Fig. 3 Effect of PST on (a) TBARS content (b) Serum nitrate levels and (c) Urinary nitrate levels in STZ induced diabetic nephropathy in rats. Data was analyzed by one way ANOVA followed by Bonferroni post test. (n = 8) #P < 0.05 as compared to naïve group, *P < 0.05, as compared to control group
Author's personal copy D. Dodda, C. Veeresham
significantly increased in diabetic rats, which was inhibited by administration of PST. Consequently, the in vivo ARI potential of PST was established in the study. Further, chronic hyperglycemia leads to accumulation of AGEs in the kidney with consequent loss of membrane integrity (Forbes et al. 2003) and since AGEs play an important role in the progress of diabetic nephropathy, the levels of AGEs formation in the kidneys were estimated. Administration of PST to diabetic rats significantly inhibited the formation of AGEs demonstrating its beneficial role in the therapy of the disease. The results supports the earlier report by Lv et al. (2010) where presence of PST effectively prevented the trapping of methylglyoxal, a reactive diacarbonyl intermediate in the formation of AGEs. Further, administration of fidarestat led to an insignificant decrease in the AGEs which can be attributed to the high glucose levels, never the less, the potent AR inhibitory activity of the drug along with its ability to inhibit the oxidative stress in the rats could have contributed to the normalization of the kidney function in the diabetic rats. Several studies involving both preclinical and clinical studies suggest that oxidative stress play a vital role in the development of diabetic complications. Hyperglycemia induces free radical generation, combined with AR mediated decrease in NADPH and glutathione leads to oxidative stress (Baynes and Thorpe 1999). TBARS, which is a marker of lipid peroxidation in kidneys, was increased in the diabetic untreated rats and this increase in TBARS was significantly decreased by administration of PST. Moreover, nitrate was also considered as an index of oxidative damage (Pitocco et al. 2010) since these are oxidation products of NO. In the present investigation, we observed that the serum and urine nitrate levels in PST or fidarestat treated animals were significantly decreased demonstrating its protective role against STZ-induced diabetic complications. This effect can be attributed to its antioxidant activity along with its ability to inhibit polyol pathway induced oxidative stress. Amarnath Satheesh and Pari (2006) reported the therapeutic role of PST in STZ-nicotinamide induced diabetic rat which was attributed to its antioxidant and antihyperglycemic activity. In line with the above findings, administration of PST to the diabetic rats led to a significant decrease in blood glucose along with the decreased oxidative stress in rats. TGF-β plays an important role in extracellular matrix (ECM) metabolism. Several studies have reported that various stimuli such as hyperglycemia, AGEs and oxidative stress increase TGF-β production, (Forbes et al. 2007) resulting in the excessive production of ECM, resulting in glomerular fibrosis and ultimately loss of renal function (Nishibayashi et al. 2010). Biochemical analysis by ELISA and histopathological studies of the kidney sections showed a significant increase in TGF-β levels in diabetic rats with concomitant mesangial expansion and deterioration of renal function. The accumulation of TGF-β and histological changes in diabetic rats was also inhibited by PST.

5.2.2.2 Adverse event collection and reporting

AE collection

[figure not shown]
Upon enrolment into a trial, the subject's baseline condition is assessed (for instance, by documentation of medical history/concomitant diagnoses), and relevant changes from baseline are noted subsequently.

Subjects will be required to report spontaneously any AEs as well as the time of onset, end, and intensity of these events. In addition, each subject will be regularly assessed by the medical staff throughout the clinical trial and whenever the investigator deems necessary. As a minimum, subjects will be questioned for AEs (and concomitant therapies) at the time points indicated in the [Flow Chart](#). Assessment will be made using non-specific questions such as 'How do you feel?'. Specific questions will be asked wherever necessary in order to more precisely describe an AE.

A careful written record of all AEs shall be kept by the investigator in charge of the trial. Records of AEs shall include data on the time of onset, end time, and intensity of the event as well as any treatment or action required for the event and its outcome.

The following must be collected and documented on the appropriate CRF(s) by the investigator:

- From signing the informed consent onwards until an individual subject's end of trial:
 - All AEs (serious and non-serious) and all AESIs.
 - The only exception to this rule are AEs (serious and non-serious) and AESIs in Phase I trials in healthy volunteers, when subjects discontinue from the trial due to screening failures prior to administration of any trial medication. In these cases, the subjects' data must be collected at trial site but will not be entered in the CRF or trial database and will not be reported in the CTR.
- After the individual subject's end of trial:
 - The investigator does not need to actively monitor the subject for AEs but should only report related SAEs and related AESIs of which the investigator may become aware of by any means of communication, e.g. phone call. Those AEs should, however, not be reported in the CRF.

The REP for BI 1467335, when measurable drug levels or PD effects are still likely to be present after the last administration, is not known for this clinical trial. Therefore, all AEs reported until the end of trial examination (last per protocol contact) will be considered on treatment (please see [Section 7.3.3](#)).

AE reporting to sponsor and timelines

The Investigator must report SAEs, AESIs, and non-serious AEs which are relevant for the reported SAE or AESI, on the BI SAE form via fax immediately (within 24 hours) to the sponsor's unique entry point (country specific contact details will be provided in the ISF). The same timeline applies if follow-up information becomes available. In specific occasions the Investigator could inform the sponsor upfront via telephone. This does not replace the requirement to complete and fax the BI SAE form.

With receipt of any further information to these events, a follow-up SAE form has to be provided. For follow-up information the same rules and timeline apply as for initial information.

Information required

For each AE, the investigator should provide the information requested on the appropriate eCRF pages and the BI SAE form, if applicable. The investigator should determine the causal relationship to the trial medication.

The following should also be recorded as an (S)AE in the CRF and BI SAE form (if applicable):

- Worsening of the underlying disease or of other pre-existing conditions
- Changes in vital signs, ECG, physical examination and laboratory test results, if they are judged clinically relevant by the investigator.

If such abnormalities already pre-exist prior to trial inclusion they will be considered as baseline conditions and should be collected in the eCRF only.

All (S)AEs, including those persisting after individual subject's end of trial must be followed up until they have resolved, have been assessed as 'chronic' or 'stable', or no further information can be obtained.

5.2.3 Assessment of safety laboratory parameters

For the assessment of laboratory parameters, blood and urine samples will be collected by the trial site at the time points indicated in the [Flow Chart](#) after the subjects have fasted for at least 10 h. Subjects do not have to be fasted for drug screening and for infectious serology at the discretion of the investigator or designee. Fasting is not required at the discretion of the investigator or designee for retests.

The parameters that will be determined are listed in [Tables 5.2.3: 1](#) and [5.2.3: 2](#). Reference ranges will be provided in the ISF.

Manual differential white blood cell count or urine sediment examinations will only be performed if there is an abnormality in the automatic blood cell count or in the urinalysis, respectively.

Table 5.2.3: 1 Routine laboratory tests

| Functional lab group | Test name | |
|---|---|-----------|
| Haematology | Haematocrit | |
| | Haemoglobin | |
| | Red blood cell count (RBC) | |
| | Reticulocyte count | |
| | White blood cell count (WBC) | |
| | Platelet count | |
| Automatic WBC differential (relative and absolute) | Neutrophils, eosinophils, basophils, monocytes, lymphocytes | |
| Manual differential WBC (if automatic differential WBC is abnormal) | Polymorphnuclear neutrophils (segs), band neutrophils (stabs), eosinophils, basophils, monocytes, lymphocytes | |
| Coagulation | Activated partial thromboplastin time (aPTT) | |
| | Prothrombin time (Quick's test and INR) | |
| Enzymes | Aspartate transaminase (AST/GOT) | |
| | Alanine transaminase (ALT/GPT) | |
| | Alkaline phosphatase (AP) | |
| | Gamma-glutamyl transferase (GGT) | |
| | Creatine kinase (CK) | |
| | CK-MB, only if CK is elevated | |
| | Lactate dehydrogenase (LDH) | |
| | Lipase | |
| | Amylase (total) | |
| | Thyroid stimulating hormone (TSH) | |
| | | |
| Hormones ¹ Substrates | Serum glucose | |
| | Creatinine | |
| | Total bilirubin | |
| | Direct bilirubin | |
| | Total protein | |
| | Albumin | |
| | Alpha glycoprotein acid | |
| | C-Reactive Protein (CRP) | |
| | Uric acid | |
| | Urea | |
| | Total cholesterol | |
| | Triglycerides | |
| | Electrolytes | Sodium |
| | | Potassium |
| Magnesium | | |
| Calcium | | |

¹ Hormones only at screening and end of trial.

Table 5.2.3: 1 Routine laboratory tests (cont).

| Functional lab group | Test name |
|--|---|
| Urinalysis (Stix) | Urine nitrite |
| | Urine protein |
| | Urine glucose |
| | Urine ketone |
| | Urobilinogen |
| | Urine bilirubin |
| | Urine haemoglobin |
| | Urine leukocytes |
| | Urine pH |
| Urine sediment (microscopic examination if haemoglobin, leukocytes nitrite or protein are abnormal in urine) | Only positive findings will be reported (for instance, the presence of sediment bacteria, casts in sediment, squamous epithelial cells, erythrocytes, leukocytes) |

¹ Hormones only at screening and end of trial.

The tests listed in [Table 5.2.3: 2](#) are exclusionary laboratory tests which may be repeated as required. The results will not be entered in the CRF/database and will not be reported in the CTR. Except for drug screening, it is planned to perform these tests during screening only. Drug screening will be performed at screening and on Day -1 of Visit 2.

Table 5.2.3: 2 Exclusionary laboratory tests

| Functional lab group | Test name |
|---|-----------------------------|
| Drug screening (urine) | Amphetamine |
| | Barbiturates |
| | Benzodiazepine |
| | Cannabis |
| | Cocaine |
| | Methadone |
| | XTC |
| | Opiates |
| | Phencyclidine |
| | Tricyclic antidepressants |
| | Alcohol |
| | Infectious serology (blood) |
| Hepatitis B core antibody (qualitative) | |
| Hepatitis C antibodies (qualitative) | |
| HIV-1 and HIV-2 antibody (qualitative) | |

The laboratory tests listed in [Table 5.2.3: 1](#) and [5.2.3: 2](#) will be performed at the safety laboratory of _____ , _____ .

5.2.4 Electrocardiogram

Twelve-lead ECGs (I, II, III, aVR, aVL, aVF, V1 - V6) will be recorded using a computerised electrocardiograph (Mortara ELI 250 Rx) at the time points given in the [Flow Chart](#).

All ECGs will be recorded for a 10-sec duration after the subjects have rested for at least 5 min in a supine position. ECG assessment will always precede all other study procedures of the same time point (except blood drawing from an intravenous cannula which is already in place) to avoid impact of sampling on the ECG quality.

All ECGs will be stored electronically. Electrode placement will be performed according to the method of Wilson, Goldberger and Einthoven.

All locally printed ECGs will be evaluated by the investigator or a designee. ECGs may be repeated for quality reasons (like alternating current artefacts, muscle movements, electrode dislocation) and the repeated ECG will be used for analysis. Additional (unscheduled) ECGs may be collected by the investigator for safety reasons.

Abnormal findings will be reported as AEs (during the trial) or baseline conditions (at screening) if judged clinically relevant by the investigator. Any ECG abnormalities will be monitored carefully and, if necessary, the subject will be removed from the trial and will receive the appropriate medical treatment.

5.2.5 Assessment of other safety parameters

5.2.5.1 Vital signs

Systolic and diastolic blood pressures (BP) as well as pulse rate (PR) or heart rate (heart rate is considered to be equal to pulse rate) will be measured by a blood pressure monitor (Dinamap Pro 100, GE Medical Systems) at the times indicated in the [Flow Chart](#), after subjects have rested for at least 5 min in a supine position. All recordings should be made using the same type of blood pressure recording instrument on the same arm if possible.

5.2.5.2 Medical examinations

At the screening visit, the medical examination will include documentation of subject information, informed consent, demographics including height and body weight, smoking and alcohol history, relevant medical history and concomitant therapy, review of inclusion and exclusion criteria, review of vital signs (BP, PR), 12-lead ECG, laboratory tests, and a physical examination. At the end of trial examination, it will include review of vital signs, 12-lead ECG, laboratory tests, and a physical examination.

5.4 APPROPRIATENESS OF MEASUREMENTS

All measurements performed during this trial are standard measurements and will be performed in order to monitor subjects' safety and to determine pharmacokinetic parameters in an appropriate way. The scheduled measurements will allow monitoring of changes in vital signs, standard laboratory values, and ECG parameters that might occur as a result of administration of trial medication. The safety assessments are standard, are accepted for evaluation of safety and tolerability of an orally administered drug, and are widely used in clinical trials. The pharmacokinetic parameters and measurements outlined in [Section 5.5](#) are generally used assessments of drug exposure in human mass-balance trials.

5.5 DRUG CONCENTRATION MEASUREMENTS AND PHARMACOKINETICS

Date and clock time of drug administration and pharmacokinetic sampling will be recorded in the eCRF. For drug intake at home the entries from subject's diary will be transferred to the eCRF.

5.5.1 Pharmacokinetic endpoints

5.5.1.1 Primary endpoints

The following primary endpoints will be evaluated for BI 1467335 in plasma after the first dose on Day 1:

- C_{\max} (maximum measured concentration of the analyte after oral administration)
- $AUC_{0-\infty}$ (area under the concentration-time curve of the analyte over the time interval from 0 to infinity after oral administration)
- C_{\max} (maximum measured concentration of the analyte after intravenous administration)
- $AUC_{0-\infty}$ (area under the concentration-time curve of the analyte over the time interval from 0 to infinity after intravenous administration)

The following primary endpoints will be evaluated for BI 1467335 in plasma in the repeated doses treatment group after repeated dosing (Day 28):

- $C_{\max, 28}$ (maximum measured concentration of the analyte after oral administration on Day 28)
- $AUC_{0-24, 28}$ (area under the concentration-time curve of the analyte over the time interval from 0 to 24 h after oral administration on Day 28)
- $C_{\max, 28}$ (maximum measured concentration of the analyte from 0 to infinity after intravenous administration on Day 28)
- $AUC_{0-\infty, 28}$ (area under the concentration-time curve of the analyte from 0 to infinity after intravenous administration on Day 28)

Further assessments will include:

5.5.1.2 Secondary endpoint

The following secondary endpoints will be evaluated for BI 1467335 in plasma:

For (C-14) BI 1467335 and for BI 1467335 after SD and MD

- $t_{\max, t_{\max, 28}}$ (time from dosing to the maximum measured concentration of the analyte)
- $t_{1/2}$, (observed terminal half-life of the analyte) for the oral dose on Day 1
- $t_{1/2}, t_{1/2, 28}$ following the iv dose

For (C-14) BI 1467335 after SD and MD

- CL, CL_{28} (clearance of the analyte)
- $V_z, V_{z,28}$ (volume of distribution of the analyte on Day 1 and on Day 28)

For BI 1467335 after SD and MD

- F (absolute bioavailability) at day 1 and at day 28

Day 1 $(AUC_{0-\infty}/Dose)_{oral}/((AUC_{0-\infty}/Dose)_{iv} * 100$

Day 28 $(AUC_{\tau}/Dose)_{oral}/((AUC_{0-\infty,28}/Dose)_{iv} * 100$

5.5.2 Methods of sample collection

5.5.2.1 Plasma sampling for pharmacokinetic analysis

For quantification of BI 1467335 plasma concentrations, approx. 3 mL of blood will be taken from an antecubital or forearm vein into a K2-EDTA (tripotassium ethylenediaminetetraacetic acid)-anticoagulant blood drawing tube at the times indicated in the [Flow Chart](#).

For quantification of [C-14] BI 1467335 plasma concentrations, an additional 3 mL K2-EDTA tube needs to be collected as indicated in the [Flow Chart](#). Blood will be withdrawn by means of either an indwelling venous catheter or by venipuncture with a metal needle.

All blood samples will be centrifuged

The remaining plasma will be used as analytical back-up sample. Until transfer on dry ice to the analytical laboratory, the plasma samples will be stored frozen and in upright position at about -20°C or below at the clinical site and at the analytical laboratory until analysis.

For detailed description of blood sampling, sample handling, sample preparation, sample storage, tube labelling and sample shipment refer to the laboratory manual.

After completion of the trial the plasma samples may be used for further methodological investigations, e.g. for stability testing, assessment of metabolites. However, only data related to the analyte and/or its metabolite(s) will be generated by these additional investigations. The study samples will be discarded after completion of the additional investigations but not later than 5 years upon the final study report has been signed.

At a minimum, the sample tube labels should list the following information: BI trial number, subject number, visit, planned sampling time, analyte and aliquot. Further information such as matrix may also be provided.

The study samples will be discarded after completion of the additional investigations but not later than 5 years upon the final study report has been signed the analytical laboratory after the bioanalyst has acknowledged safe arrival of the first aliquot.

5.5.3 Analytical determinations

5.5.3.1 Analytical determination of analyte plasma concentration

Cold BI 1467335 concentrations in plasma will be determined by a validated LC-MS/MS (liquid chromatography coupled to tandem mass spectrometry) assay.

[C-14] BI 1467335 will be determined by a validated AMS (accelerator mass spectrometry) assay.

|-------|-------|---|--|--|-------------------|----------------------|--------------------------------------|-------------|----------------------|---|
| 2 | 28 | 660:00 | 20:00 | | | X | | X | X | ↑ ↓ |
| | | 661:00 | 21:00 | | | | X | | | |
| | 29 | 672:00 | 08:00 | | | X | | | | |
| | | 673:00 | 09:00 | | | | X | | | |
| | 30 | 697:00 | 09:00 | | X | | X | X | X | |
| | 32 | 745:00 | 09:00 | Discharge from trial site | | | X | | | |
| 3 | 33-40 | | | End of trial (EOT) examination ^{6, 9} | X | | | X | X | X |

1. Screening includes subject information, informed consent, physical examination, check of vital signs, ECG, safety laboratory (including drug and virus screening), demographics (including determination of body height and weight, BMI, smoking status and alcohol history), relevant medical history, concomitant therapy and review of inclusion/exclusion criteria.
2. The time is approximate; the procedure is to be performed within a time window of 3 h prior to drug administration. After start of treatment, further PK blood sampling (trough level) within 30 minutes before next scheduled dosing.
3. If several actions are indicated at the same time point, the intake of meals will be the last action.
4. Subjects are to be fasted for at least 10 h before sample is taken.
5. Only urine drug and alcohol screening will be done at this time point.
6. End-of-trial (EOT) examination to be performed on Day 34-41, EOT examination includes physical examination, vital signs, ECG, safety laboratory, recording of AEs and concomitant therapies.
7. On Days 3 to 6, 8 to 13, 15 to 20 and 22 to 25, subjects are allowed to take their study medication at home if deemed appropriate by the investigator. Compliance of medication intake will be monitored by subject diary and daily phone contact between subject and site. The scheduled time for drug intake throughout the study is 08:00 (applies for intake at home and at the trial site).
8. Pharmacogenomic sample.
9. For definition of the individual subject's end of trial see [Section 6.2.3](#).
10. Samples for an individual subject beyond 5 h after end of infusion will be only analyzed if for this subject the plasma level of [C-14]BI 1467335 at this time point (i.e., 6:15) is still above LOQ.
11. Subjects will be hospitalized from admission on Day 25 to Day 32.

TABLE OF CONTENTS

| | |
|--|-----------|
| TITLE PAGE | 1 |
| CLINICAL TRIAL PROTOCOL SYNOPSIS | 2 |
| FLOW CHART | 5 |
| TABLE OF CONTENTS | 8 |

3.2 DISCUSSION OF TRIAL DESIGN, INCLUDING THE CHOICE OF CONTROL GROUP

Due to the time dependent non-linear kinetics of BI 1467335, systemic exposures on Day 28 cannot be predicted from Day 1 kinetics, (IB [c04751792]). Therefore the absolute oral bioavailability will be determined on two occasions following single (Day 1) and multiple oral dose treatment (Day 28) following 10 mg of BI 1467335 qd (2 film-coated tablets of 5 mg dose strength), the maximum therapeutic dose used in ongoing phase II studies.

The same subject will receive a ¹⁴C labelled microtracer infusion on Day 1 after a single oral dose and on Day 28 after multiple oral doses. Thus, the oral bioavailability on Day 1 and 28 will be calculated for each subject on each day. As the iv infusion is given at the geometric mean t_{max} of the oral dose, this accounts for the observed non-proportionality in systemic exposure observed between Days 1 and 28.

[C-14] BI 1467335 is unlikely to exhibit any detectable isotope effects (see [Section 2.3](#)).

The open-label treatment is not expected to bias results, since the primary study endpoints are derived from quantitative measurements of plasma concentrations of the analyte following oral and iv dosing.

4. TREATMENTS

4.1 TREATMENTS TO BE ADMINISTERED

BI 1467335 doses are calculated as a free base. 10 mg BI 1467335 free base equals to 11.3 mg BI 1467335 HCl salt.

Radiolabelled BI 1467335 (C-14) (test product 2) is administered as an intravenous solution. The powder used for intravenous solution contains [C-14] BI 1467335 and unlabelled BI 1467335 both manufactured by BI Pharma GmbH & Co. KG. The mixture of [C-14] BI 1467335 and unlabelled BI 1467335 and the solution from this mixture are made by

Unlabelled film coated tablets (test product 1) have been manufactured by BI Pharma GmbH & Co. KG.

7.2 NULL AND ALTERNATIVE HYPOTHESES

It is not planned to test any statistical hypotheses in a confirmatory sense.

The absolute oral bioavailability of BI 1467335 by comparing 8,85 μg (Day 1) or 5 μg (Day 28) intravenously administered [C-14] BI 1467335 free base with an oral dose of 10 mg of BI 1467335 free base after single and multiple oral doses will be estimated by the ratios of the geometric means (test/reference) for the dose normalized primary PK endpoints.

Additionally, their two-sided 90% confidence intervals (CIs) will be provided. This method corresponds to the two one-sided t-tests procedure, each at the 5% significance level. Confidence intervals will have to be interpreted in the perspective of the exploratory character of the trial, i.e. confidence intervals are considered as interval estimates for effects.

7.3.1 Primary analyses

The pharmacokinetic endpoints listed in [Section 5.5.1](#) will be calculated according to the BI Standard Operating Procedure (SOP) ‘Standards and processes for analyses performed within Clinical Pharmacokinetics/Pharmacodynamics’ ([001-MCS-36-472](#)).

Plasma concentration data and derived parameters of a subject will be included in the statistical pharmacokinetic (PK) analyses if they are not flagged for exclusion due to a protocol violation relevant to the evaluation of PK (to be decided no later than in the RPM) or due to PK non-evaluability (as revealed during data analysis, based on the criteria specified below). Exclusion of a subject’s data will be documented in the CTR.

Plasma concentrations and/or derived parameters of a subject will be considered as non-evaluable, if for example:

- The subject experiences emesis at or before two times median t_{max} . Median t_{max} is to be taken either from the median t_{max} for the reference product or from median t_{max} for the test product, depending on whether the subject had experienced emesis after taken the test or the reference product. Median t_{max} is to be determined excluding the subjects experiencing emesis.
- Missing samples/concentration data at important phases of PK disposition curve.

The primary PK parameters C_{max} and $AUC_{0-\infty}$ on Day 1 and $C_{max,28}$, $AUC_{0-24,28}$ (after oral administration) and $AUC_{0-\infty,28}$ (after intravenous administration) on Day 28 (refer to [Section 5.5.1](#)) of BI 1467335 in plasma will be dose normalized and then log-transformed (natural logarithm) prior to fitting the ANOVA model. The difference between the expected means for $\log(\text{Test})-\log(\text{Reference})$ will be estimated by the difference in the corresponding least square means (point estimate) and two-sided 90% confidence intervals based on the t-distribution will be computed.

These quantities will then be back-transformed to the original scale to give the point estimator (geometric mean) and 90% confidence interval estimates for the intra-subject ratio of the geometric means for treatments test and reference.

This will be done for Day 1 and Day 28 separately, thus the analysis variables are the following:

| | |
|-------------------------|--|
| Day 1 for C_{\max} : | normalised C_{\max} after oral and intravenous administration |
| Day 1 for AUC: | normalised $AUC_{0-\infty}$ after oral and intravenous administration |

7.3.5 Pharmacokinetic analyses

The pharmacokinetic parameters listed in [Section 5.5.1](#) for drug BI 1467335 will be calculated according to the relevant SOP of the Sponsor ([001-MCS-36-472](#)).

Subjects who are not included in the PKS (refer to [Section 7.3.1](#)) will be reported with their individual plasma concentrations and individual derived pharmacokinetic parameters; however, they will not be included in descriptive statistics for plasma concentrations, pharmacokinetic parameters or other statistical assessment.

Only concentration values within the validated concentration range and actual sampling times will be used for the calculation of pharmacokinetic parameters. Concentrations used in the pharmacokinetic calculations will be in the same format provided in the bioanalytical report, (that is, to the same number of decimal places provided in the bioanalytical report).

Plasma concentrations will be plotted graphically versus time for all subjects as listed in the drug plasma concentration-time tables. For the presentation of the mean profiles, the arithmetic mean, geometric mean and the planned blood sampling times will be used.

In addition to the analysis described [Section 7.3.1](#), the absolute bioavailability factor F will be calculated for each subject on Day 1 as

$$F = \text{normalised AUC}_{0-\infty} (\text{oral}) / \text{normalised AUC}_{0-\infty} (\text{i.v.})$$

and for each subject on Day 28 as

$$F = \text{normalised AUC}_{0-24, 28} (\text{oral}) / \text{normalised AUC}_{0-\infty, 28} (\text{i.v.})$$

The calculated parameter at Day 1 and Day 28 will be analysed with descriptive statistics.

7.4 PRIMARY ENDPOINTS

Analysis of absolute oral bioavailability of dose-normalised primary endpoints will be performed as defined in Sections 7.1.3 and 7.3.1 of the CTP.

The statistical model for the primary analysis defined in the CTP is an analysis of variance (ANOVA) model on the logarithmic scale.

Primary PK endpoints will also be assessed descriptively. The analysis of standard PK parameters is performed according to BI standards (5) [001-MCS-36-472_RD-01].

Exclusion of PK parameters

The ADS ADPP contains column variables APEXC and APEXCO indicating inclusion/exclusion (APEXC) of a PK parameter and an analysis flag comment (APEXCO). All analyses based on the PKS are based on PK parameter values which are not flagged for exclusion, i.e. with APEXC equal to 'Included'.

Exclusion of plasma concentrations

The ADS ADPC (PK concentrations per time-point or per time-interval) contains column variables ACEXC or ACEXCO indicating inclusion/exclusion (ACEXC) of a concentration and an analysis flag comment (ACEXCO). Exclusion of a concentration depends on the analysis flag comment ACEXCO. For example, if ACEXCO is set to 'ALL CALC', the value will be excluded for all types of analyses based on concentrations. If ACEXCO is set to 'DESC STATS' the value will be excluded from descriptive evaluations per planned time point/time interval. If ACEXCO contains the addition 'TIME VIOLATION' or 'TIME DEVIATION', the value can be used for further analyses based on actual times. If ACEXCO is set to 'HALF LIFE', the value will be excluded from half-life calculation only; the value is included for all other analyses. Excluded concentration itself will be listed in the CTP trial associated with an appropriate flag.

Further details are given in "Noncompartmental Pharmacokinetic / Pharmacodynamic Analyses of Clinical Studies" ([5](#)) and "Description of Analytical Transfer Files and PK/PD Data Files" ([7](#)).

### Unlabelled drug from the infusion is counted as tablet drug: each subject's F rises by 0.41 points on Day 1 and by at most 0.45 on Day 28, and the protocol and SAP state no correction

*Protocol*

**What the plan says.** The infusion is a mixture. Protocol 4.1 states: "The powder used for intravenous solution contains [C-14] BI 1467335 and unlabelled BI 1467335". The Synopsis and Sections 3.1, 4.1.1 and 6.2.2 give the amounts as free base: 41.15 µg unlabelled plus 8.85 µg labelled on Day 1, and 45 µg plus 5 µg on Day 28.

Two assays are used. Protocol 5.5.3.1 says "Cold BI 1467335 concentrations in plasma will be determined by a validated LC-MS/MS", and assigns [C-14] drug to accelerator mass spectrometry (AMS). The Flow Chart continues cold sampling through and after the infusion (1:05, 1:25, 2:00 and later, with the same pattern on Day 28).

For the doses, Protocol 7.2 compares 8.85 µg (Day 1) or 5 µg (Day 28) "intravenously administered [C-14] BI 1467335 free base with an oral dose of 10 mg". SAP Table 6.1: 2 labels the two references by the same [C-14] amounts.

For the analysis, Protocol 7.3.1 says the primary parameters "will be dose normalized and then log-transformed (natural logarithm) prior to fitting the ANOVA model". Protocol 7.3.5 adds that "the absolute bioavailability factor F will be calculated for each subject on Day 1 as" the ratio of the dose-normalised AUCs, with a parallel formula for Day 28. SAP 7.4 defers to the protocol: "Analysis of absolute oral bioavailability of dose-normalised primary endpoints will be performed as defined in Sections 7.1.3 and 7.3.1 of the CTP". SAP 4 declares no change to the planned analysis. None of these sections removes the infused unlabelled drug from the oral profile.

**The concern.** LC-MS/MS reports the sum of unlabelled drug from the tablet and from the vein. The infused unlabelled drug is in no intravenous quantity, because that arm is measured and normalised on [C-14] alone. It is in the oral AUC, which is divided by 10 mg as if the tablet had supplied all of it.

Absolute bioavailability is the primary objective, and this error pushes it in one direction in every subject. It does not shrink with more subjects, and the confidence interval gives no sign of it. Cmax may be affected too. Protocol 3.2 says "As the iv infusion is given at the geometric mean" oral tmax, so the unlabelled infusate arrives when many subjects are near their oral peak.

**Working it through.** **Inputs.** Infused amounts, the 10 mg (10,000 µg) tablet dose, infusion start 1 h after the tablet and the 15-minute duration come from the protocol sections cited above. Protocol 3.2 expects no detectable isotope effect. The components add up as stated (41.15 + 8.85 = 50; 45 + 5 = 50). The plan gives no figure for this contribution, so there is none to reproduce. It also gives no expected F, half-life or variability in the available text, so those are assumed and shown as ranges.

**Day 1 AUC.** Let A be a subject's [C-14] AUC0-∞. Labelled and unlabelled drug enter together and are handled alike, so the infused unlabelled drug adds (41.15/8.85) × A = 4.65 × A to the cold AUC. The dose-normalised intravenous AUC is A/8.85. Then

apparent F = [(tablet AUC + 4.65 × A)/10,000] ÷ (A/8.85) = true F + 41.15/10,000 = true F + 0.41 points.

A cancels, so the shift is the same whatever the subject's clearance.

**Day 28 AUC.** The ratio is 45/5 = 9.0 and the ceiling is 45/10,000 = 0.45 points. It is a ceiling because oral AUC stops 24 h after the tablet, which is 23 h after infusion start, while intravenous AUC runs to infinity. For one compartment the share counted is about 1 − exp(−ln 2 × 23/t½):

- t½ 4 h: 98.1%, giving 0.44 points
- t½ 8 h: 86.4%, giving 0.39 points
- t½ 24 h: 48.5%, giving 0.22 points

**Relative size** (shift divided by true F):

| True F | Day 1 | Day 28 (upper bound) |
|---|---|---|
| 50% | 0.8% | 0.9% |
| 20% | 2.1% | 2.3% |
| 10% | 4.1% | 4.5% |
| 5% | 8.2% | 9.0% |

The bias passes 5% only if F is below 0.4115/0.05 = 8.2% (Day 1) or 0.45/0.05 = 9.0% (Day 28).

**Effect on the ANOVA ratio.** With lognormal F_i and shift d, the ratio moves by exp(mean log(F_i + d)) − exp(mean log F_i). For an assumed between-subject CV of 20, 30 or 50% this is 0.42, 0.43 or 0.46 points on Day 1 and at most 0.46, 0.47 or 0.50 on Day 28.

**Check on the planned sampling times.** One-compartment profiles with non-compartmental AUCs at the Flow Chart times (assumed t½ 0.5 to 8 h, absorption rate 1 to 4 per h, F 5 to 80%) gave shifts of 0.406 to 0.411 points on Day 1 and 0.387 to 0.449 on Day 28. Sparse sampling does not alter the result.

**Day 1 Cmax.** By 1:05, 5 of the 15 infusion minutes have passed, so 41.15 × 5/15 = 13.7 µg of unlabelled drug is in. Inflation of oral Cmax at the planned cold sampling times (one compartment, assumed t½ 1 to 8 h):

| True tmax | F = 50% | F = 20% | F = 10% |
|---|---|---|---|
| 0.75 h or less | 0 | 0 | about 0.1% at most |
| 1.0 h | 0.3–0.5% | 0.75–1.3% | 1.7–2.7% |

In conclusion, the therapeutic potential of PST against STZ induced diabetic nephropathy can be attributed to its combined effect of its ability to inhibit AR and AGEs formation along with its well known antioxidant and antihyperglycemic effects. However further studies in diabetic model with knockout AR rats are necessary to confirm the exact mechanism of action along with its effect on various other diabetic complications. Acknowledgments The authors are thankful to University Grants Commission, Government of India for the financial support in the form of UGC-BSR fellowship to one of the authors. Symed Labs Ltd. (Hyderabad, India) is gratefully acknowledged for the generous gift of fidarestat sample. Compliance with ethical standards Ethical Statement The experimental protocol was approved by the Institutional Animal Ethics Committee (No.IAEC 2/UCPSC/KU/2014) and executed in agreement with the guiding principles of Committee for Control and Supervision of Experimentation on Animals, Government of India on animal experimentation. Conflict of Interest The authors have no conflict of interest in any form.